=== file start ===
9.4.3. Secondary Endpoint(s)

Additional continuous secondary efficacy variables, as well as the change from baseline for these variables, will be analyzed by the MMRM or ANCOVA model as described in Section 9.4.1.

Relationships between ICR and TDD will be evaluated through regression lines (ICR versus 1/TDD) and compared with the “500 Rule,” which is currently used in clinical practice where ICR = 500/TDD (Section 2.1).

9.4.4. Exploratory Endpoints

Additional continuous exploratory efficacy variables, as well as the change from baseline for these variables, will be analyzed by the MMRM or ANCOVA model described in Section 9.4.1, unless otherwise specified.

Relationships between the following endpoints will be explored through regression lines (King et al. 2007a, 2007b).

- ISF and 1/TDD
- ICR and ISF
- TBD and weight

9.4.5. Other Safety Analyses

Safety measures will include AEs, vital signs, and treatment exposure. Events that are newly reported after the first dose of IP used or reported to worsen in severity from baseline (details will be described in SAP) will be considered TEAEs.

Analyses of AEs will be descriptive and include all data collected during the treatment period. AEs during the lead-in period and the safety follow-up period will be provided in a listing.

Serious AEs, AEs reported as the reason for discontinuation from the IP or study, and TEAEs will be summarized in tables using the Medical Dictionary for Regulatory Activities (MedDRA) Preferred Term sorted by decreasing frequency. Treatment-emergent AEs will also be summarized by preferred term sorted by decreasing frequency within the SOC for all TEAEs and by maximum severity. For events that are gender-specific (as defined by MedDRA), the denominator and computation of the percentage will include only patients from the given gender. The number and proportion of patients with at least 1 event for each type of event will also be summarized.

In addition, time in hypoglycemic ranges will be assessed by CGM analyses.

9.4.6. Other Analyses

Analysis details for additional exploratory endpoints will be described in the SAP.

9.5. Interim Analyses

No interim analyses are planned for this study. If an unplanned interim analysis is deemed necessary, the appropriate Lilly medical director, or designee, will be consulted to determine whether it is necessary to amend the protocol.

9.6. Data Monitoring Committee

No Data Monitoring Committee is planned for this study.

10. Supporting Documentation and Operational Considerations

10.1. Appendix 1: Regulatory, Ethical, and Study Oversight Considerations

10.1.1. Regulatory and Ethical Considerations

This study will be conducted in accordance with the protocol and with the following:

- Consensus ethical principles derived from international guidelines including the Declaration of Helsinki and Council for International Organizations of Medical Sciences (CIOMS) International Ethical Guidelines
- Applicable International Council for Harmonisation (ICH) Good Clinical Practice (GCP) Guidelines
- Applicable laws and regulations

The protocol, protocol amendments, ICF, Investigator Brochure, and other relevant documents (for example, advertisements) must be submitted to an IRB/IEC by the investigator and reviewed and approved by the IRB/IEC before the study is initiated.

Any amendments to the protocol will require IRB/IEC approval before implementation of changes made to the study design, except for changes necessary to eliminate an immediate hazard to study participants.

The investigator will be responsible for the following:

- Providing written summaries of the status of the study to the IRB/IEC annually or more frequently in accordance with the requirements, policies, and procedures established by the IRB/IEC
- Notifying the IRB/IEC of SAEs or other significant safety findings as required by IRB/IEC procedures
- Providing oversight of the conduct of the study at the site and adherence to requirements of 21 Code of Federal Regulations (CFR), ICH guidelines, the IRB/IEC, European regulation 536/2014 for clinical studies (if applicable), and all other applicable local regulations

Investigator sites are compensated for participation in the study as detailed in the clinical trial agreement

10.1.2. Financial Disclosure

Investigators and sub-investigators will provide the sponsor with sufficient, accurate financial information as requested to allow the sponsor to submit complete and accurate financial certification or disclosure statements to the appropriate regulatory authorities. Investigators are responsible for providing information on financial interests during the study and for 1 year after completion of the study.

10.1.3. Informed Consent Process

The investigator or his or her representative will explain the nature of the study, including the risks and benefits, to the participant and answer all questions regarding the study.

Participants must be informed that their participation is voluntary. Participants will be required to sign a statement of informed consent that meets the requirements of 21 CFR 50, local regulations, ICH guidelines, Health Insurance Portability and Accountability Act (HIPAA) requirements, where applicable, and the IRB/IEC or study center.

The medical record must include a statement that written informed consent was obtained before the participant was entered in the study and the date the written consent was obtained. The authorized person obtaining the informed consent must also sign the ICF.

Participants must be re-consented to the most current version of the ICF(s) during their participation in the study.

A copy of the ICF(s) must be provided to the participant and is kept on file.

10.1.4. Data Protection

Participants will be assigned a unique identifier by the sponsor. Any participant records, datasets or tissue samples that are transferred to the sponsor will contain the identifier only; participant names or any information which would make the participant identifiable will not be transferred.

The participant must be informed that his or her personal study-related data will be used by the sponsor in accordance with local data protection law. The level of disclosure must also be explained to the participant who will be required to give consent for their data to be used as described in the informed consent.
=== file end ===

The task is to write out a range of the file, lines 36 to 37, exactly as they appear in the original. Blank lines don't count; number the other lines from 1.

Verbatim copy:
Investigators and sub-investigators will provide the sponsor with sufficient, accurate financial information as requested to allow the sponsor to submit complete and accurate financial certification or disclosure statements to the appropriate regulatory authorities. Investigators are responsible for providing information on financial interests during the study and for 1 year after completion of the study.

10.1.3. Informed Consent Process